Rewarming in Mild Hypothermia
Simple passive techniques are usually all that is required in these cases, providing the patient has retained the physiological capacity to shiver and to generate body heat.
They include the following:
1.Protection from the environment and especially from any wind (to reduce evaporative and convective losses)
2.Removal of any wet clothing, (water has 25 times the thermal conductivity of air)
3.Drying the patient.
4.Provision of an insulation blanket, (shiny side in).
This will reduce radiative, evaporative and convective losses.
5.Warm drinks, if able to be tolerated are helpful.
Rewarming in Moderate Hypothermia
Here the patient’s thermoregulatory mechanisms begin to fail and so in addition to the above passive techniques for rewarming more active measures must also be taken to assist the patient in achieving a core temperature of at least 32 0 C.
Active external measures include:
1.Radiant heat sources.
This may include immersion in warm water in some circumstances (for patients who will not require any other medical interventions) or close body to body contact when in the field.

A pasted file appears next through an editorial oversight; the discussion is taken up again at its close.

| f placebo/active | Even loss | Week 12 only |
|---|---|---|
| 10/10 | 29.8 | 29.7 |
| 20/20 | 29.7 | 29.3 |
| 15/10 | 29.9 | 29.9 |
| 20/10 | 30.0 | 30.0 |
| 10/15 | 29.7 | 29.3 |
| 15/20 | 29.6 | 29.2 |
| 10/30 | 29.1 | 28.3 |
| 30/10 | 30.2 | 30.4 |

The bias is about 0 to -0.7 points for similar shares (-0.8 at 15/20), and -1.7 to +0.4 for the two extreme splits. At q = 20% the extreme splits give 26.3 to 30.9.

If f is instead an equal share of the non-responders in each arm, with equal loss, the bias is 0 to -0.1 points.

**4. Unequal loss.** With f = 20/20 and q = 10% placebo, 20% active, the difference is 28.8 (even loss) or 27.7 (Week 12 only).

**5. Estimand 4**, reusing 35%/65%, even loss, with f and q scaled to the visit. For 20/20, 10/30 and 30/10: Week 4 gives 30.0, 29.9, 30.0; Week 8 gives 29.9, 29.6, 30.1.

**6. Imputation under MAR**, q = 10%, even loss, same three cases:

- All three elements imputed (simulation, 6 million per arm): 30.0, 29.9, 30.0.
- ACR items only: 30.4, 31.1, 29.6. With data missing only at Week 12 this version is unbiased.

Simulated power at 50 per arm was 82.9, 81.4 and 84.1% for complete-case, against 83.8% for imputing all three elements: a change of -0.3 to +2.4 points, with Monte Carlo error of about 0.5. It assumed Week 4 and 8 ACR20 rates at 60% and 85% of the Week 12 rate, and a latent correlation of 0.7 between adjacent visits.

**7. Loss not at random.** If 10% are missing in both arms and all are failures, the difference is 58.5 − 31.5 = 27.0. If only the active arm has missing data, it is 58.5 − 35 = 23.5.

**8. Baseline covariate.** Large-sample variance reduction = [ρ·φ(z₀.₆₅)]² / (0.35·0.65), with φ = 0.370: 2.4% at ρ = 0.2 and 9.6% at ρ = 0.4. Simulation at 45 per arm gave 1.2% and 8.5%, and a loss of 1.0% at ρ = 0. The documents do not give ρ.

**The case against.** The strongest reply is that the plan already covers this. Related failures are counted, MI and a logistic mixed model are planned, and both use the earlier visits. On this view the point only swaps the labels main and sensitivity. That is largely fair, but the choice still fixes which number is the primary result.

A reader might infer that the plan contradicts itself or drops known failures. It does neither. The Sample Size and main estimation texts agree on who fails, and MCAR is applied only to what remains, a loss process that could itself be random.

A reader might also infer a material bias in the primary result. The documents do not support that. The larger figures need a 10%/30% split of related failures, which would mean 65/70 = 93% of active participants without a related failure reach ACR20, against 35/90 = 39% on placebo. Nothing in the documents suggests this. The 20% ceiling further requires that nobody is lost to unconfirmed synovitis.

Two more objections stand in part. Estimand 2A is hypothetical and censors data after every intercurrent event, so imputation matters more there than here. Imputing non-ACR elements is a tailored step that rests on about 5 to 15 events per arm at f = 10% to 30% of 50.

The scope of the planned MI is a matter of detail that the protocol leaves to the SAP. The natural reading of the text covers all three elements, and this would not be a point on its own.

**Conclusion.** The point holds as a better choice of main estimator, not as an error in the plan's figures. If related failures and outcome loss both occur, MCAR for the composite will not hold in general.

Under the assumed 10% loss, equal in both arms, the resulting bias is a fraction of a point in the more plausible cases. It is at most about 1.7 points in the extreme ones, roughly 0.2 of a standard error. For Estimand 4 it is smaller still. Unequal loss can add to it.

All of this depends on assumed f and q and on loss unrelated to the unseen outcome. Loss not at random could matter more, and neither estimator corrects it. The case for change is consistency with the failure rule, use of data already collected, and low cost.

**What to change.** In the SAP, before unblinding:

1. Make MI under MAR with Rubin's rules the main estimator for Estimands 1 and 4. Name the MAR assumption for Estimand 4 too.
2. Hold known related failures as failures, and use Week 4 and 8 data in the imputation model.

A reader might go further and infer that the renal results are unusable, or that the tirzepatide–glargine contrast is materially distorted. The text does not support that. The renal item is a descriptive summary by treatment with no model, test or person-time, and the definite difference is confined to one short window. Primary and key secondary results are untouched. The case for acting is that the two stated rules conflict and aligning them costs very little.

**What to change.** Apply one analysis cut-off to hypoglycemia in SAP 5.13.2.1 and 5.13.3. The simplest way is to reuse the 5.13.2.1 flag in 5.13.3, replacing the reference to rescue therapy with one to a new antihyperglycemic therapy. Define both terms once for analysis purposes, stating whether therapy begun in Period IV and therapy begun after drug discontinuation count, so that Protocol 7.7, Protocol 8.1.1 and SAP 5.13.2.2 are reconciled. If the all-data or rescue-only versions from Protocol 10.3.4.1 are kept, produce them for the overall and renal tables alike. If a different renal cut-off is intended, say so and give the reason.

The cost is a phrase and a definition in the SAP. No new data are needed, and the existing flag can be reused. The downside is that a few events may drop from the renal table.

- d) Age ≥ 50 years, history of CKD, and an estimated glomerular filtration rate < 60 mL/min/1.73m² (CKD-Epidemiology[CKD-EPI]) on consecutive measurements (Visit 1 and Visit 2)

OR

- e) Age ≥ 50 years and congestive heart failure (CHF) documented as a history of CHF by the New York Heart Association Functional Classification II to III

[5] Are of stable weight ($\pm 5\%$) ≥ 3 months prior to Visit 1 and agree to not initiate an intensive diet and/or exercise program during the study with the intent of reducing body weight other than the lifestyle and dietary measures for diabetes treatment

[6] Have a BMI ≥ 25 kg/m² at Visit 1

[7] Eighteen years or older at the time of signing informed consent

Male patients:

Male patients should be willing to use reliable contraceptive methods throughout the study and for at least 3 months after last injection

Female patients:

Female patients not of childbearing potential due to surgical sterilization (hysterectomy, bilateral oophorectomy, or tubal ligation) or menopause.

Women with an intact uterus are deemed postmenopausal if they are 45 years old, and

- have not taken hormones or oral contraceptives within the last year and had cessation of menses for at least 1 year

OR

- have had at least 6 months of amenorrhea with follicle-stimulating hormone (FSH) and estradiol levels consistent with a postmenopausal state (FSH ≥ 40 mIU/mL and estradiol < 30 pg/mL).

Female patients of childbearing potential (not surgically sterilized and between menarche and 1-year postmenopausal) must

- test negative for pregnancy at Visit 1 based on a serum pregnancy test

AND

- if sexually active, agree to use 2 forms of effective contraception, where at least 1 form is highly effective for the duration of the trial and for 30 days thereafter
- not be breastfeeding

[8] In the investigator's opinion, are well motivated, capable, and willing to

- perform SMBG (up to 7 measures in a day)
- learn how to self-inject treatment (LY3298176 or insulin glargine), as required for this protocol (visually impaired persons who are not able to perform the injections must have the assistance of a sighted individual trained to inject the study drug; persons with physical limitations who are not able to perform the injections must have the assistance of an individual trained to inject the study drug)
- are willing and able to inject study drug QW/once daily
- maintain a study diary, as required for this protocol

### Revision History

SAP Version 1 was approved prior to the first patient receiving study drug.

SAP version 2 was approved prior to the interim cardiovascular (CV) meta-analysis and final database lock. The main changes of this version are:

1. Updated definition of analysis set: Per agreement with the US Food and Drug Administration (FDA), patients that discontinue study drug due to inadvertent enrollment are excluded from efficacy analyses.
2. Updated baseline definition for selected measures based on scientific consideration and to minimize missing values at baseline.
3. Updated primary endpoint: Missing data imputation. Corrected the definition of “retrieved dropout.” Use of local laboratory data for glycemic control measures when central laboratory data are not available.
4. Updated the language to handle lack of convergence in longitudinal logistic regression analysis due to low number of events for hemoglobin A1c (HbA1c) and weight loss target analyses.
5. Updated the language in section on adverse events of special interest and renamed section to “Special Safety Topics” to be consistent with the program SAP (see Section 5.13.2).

2.Forced Air-Blanket devices. The device is usually set at 43 0 C.
3.Warm bathwater immersion is discouraged in these patients, as this impairs the overall ability to properly manage and monitor the hypothermic patient.
Active internal measures include:
1.Warmed and humidified inhaled oxygen therapy.
This can be done via specific delivery devices.
Humidification of the inspired oxygen is important to help reduce evaporative losses from the respiratory tract and because dry air has relatively low thermal conductivity as compared to humidified air.
The heating coil on the device should be set at 40-42 0 C.
2.Warmed IV fluid therapy.
A specialized heating device is best. The heating coil in the warming device is generally set between 40-42 0 C.
Alternatively fluid bags stored in a blanket warmer may be used.
Note that IV administered fluids should never be microwaved.
Possible theoretical problems with the two external techniques (radiant heat and forced air blanket) have been said to include “the afterdrop” phenomenon and “rewarming shock and acidosis”. These concerns however have little, indeed probably no, clinical relevance.
Rewarming in Severe Hypothermia
Generally severe hypothermia responds well to a combination of all the above methods used for mild and moderate hypothermia.
On occasions, if there is an inadequate response to these measures or if the patient is particularly unstable, especially with respect to the cardiovascular system, including the “arrested” patient, then more aggressive invasive active internal techniques may be necessary to rapidly achieve a core temperature of at least 30degreesCelsius, (a level below which more malignant arrhythmias may occur).